The news last week that DISD’s Stonewall Jackson Elementary on Mockingbird dropped two rungs from “exemplary” to “acceptable” in the latest state TAKS education ratings brought plenty of outrage — some outraged because the school supposedly (and suddenly) isn’t as good as they thought it was, and some outraged because nothing is really different at the school except outside perceptions.
Longtime Stonewall principal Olivia Henderson told the DMN that a small group of deaf/hard-of-hearing students not previously required to take the state test brought the overall scores down this time. And the numbers seemed to bear out her statement — it looks like a matter of five or 10 or 15 students in a couple of categories did poorly on specific sections of the test and pulled down the overall scores enough to drop the school’s ranking. Interestingly, Stonewall’s inclusion of deaf/hard-of-hearing students in the school population generally is considered to be a plus for the entire campus; these students also move on to J.L. Long Middle School and Woodrow Wilson High School, both of which typically have similar TAKS ratings issues.
Bottom line: Stonewall is essentially the same “exemplary” school it was yesterday with the same student body and faculty; only the perception has changed.
Another interesting point in the DMN story: Supposedly, a Realtor who has a house listed in the Stonewall neighborhood advised the seller to sell the home for a lower price before other home prices inevitably fall along with the school’s ratings.
So now we have the holy grail of trouble in a neighborhood: Supposedly “bad” schools causing lower home prices and creating resentment all around.
As always with discussions of DISD schools, the story serves to crank up families on the fence about neighborhood schools; the “bad news” with the TAKS test results proves to those families that DISD schools aren’t worthy of their children. And if you really don’t know anything about DISD schools except what you read in the DMN, watch on TV and hear on the radio, I can’t blame you for being frightened every time something like this comes out.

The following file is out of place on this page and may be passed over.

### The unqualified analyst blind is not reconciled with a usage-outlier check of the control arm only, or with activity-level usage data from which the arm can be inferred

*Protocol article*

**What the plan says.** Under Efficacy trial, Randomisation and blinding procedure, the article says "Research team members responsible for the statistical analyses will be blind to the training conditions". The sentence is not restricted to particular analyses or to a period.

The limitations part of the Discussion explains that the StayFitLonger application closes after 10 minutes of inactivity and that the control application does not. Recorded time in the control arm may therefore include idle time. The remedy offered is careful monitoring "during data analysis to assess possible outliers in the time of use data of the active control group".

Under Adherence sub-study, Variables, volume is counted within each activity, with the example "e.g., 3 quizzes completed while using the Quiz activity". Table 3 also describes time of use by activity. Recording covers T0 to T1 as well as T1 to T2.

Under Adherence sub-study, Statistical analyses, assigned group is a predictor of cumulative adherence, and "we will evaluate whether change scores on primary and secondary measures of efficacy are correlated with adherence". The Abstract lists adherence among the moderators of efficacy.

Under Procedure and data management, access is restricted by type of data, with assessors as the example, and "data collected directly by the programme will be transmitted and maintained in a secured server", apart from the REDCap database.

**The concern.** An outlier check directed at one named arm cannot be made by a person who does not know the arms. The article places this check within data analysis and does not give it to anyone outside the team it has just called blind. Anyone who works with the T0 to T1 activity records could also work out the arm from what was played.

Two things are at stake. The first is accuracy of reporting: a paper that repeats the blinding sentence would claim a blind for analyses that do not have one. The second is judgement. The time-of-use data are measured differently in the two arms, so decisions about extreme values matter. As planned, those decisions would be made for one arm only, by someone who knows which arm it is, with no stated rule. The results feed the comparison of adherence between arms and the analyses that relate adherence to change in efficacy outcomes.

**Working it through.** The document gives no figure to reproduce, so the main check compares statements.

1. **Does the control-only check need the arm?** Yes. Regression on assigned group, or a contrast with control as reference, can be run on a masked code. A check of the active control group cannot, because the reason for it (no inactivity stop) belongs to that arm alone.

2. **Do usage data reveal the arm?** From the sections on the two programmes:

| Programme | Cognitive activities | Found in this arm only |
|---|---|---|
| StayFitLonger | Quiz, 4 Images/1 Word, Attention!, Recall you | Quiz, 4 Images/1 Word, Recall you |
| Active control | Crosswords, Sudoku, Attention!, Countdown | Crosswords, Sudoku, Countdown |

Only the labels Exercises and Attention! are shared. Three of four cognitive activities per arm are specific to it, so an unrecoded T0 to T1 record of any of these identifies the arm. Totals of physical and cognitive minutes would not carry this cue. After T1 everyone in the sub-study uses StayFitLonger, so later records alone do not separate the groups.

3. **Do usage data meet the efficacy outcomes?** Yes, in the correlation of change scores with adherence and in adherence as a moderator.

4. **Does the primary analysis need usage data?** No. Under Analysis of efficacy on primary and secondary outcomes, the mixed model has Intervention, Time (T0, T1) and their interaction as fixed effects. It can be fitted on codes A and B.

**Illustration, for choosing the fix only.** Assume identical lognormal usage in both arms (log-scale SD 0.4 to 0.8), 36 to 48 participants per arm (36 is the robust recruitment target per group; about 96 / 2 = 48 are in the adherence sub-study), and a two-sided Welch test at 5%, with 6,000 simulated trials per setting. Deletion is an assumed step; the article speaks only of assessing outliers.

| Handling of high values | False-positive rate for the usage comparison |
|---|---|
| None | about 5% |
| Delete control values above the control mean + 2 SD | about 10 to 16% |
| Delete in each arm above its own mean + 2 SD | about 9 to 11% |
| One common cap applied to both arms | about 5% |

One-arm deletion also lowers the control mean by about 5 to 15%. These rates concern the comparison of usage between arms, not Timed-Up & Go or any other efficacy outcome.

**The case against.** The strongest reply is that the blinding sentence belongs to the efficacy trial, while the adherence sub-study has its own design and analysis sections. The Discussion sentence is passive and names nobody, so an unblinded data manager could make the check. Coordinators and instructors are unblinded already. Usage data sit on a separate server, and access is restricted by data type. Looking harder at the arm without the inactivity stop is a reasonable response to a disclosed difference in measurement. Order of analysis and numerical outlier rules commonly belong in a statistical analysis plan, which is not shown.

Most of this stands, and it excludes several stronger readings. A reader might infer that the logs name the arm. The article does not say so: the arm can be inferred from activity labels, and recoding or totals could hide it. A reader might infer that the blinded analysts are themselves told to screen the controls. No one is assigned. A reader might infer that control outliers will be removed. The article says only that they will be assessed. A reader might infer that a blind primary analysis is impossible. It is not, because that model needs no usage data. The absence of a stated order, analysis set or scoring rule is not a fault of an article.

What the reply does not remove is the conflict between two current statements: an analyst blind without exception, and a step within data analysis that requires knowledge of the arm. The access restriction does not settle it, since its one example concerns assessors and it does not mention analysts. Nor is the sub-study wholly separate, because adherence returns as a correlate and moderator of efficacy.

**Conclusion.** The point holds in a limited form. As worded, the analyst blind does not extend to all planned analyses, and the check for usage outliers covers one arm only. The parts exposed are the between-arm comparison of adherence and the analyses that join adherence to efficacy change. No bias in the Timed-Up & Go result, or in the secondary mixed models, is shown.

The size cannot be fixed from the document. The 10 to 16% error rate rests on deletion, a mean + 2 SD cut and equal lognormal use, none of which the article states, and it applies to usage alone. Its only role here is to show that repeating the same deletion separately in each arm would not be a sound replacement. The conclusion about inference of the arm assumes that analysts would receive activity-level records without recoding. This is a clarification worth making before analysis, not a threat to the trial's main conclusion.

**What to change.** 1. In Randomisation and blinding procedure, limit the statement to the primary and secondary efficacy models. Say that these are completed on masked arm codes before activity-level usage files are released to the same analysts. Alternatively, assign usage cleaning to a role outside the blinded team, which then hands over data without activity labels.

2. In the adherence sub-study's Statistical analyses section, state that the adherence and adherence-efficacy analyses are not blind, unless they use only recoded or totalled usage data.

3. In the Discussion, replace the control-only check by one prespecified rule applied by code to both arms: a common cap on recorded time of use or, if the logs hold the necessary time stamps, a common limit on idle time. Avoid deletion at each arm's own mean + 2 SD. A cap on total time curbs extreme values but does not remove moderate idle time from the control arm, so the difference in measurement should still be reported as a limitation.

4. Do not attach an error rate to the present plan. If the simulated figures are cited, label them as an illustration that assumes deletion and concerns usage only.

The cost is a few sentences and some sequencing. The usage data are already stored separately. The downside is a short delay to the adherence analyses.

But speaking as one of two parents who have “sentenced” our two sons to attend DISD schools throughout their lives (the youngest is a high school senior this year), I have to laugh: Never once in our journey through DISD have our kids attended a school that was rated “exemplary” or even, if my memory serves me correctly, “recognized”. We’ve always been on the “acceptable” or, more frequently, “academically unacceptable” side of the proverbial fence. Friends have silently questioned our intelligence (you can see it in their eyes), people who don’t know us but hear that our kids attend DISD schools can barely contain their disgust with our parenting, and even we have had our doubts from time to time.
But our sons, even when given the opportunity to transfer elsewhere, declined to move; they said they were learning what they needed to learn academically, along with plenty more socially, by mixing and mingling with students from throughout our neighborhood as opposed to those from a select few streets or social classes. The oldest wound up at a decent out-of-state college, and from what I can tell, the youngest seems to be heading the same direction after his graduation next year.
You can panic about Stonewall’s dropping rating if you want, or you can do what I do every time one of these so-called “school ratings” is released — take it all with huge grain of salt. There are a lot of DISD students (most of them, actually) who come from horrible home situations with little or no support from parents, but there are an awful lot of dedicated students, parents, caregivers, teachers and administrators who are doing their best to educate those who want to be educated.
If your child puts in the time and does the schoolwork, you’ll likely be happy with the end result; if your child needs someone holding his or her hand throughout the day or doesn’t mix well with kids who aren’t like him or her, I guarantee you’ll be able to find something wrong with just about all of DISD’s schools.
And maybe that means public schooling in Dallas just isn’t for you and yours.
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